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CFPB: Best practices on how to continue loss-mitigation needs

Lessons from HAMP

Besides the start of a new year, Jan.1, 2017, will also mark the first time since 2009 that the government’s Home Affordable Modification Program and Home Affordable Refinance Program will not exist.

Falling under the government’s Making Home Affordable program, HAMP and HARP were created as solutions after the housing crisis to keep struggling homeowners in their houses.

For the last seven years, the industry has had distinct mortgage modification options to reduce struggling homeowners’ monthly mortgage payments to an “affordable and sustainable” amount.

But now that the end date on these programs is rapidly approaching, government agencies are quickly reminding the industry of the loss-mitigation programs and options that are still available. This includes the Consumer Financial Protection Bureau.

On Tuesday, the bureau released a set of principles for the future of loss mitigation in light of HAMP ending.

“As the U.S. Department of Treasury’s Home Affordable Modification Program is phased out, the Consumer Financial Protection Bureau is considering the lessons learned from HAMP while looking forward to the continuing loss-mitigation needs of consumers in a post-HAMP world,” the bureau stated. “These principles build on, but are distinct from, the backdrop of the bureau’s mortgage servicing rules and its supervisory and enforcement authority.”

The bureau emphasized that these principles are not binding legal requirements and instead are intended to complement ongoing discussions on the development of loss-mitigation programs.

While the CFPB’s mortgage servicing rules are already the go-to on establishing clear guidelines for early intervention, dual tracking, and customer communication, they do not require loss-mitigation options beyond those offered by the investor nor do they define every element of loss-mitigation execution.

As a result, the CFPB published the following four principles (check here for the a more detailed list):

1. Accessibility: Consumers should easily be able to obtain and use information about loss-mitigation options, and how to apply for those options.

2. Affordability: Repayment plans and mortgage-loan modifications should generally be designed to produce a payment and loan structure that is affordable for consumers.

3. Sustainability: Loss-mitigation options used for home retention should be designed to provide affordability throughout the remaining or extended loan term.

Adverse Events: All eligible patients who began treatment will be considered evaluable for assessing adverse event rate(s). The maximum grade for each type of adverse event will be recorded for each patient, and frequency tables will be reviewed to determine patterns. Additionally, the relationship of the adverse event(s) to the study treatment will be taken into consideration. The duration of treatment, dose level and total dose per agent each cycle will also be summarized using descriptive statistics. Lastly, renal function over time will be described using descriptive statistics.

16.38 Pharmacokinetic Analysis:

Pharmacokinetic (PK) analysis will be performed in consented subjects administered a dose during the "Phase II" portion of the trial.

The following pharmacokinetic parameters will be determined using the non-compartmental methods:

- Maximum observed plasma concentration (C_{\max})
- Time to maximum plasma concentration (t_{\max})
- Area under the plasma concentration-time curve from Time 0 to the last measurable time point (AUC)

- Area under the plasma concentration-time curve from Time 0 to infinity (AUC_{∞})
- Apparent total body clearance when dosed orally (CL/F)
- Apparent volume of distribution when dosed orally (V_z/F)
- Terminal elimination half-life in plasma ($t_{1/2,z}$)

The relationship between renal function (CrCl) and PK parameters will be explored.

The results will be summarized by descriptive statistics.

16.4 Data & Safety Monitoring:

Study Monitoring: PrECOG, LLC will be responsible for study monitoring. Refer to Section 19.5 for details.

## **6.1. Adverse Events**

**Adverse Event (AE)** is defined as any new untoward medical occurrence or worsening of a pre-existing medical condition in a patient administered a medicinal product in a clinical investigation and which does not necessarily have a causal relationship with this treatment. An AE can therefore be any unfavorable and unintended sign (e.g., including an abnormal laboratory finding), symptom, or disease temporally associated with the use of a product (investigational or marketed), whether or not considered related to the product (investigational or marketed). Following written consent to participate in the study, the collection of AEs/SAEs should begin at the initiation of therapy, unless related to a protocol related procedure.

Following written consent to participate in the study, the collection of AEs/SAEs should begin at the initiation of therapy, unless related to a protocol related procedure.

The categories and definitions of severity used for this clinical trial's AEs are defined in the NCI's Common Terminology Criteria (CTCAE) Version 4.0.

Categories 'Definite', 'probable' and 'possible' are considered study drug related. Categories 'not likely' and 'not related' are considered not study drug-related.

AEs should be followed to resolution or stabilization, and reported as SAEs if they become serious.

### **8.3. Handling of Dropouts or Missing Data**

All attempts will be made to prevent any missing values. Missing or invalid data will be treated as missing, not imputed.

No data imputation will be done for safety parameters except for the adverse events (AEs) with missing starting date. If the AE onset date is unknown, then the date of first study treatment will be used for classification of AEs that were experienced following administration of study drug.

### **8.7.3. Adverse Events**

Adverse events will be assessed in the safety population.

4. Transparency: Consumers should get clear, concise information about the decisions servicers make.

The CFPB, however, is only the latest government agency to emphasize the importance of loss mitigation as the industry preps for the end of the Making Home Affordable program.

The bureau’s list reiterates a lot of same items as a list published by the Department of the TreasuryDepartment of Housing and Urban Development and the Federal Housing Finance Agency. The key difference it that their list had five principles.

The one principle the CFPB does not address: accountability.

“Although the bureau agrees with Treasury, HUD, and the FHFA that a fifth principle, accountability, is critical to the implementation of the other principles, the bureau does not discuss accountability in this document. The bureau’s mortgage servicing rules provide standards for accountability when loss-mitigation programs are offered,” it stated.

The CFPB stated that it published the principles to provide a range of approaches to loss mitigation, recognizing the legitimate interests of consumers, investors and servicers.

“We aim to help consumers avoid foreclosures, which upset their personal and financial lives,” said CFPB Director Richard Cordray. “The modification program was put in place to provide alternatives to foreclosure. Our principles will serve as helpful guardrails for servicers, investors, and regulators to consider as we continue to protect consumers who are struggling to pay their mortgages.”

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